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OHSCrifle GRM+ Memberand SuperDork
1/17/21 10:53 a.m.
Driven5 said:

In reply to secretariata (Forum Supporter) :

You've got a lot going on there, and there's too much unknown at least for me to have much in the way of detailed opinions. However, I'd say that from what little I know of deferred compensation, I probably wouldn't start sticking anything in there until I had max'd every other tax advantaged account out first and still wanted to sock more away. As far as Roth vs Traditional, generally speaking, if the majority of my current retirement funds were in Traditional and I have Roth 401k available, I'd definitely bias my contributions towards (or even entirely) to Roth. Company contributions will always be Traditional still.

I have used TurboTax for the last 15 years. One house. Married filing jointly. Dirt simple tax return.

3 years ago my employer began to offer Roth 401k. I tried to do some calcs but found it rather inconclusive - so I arbitrarily decided to split my 401k contributions into regular and Roth401k, at 50/50. Lately I have been fortunate to be able to contribute the maximum allowed. 

In 2018 and 2019 I had to pay about $7k to the IRS when I filed my income taxes. This pissed me off because I followed the recommendations for deductions on dependants, etc. 

Last March I decided to hire an accountant to look at my Tax forms and tell me WTH. The accountant told me "you're in peak earning years- you need to defer income taxes for as much income as possible". Meaning into the traditional 401k instead of the Roth401k - so I I stopped funding the Roth 401k and put it back to 100% in regular 401k. Soon I will find out if the strategy helped with the surprise at tax time.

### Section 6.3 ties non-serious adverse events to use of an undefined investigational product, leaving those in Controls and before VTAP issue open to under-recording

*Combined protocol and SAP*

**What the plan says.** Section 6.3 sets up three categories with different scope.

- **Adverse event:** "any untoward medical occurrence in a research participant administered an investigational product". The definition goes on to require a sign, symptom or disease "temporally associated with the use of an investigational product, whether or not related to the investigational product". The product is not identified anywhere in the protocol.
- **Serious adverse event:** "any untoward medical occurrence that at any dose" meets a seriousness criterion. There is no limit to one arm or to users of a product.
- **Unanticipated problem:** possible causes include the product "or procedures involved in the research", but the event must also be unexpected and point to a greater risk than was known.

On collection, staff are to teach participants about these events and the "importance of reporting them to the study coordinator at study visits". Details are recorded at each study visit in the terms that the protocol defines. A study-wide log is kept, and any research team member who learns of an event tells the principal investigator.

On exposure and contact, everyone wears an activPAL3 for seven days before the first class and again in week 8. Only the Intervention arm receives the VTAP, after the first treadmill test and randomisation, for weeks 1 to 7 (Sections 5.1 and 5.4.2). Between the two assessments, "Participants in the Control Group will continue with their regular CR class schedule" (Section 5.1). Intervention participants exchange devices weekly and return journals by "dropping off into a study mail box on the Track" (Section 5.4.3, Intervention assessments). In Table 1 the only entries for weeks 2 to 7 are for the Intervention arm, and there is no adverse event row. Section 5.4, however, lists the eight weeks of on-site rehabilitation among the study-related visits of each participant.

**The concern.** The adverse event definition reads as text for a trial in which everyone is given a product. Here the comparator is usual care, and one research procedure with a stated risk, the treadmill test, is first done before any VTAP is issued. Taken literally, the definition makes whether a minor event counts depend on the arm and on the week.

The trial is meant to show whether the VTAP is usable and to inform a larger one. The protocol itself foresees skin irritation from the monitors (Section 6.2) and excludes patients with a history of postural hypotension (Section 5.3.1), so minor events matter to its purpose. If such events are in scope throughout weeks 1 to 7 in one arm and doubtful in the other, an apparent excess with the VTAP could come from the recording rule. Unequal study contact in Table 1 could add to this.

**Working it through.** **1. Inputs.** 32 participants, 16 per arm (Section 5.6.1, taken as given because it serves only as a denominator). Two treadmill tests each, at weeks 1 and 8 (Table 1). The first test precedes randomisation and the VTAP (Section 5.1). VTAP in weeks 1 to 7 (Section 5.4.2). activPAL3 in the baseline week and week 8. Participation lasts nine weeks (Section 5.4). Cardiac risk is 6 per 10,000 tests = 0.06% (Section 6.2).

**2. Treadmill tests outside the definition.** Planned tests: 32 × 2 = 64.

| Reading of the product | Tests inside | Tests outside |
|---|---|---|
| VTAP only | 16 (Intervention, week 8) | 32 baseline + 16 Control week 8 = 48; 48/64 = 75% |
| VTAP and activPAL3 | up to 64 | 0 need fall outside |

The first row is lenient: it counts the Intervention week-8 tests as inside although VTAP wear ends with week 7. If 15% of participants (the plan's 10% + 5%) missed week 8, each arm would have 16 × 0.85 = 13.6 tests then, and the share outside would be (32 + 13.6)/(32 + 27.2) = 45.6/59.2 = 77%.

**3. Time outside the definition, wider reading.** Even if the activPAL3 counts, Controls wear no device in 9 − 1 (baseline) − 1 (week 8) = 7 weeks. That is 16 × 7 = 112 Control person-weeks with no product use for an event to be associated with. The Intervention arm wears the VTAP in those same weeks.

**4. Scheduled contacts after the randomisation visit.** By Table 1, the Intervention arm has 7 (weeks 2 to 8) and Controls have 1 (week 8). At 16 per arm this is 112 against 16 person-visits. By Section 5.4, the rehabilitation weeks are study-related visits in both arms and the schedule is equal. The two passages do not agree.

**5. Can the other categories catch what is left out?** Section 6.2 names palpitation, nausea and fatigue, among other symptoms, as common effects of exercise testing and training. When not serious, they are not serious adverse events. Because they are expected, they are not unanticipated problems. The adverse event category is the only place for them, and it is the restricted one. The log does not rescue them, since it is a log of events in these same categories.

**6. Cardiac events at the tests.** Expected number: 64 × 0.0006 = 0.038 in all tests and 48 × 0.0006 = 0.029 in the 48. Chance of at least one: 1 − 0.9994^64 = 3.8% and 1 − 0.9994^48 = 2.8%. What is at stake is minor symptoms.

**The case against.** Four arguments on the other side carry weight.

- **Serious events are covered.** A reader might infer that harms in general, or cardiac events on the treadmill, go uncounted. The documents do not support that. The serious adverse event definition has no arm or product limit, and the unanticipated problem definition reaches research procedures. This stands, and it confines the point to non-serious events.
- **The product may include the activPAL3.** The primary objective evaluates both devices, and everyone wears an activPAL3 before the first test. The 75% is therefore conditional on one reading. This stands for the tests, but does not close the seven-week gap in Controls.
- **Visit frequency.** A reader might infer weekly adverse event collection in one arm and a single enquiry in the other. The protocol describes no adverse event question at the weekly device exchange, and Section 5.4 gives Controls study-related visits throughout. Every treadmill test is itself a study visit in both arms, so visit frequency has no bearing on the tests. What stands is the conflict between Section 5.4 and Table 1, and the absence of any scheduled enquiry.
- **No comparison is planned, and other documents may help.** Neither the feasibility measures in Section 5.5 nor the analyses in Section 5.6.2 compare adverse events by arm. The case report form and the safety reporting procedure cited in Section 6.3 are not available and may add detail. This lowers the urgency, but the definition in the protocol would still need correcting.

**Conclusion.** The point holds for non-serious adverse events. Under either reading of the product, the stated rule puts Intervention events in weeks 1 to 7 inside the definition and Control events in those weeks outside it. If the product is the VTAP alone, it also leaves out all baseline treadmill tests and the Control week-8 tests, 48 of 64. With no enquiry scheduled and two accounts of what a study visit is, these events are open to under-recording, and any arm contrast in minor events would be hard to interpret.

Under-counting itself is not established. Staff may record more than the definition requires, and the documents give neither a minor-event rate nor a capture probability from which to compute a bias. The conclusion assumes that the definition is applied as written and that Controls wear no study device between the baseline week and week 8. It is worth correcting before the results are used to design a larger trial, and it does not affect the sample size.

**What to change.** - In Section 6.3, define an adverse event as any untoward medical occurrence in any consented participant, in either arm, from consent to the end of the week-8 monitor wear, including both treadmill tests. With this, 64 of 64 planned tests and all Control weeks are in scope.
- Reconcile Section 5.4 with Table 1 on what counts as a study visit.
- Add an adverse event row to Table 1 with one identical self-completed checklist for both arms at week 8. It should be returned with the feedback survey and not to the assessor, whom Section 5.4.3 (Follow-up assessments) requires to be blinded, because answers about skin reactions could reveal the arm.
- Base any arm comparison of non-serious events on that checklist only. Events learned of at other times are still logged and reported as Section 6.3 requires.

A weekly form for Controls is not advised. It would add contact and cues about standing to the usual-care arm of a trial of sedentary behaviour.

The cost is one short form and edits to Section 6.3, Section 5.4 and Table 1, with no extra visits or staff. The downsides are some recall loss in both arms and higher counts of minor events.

I greatly regret that saving and investing is a crap shoot to me. My main strategy has been to squirrel away as much savings as possible following the boglehead 3-fund plan - and don't touch it. This seems to be working pretty well after 26 years of 401k contributions.

AngryCorvair (Forum Supporter)
AngryCorvair (Forum Supporter) GRM+ Memberand MegaDork
1/17/21 11:03 a.m.

In reply to Driven5 :

One 529, two kids. Pacing myself. I know the money doesn't actually come from FAFSA, as FAFSA is the application process not the lender. It's just an easy way to say it.

Driven5 UltraDork
1/17/21 6:59 p.m.

In reply to OHSCrifle :

That's a good point I should have included in my response to secretariata. You have to do some estimating as to what you want your income to be in retirement. If you think you'll want, and be able, to have a similar income in retirement as your current income, Roth is probably the way to go. However, especially if your current income is significantly greater than you want, and are able, to have in retirement, then Traditional is probably the way to go... Especially if you're currently in the 32% or higher tax bracket.


In reply to AngryCorvair (Forum Supporter) :

Ok, good. Just checking. Apparently in addition to changing the calculations this year, they're also changing the terminology. For example the 'Expected Family Contribution' is becoming the 'Student Aid Index'. This is apparently in part because too many people thought that the numbers they saw on FAFSA were actuals.

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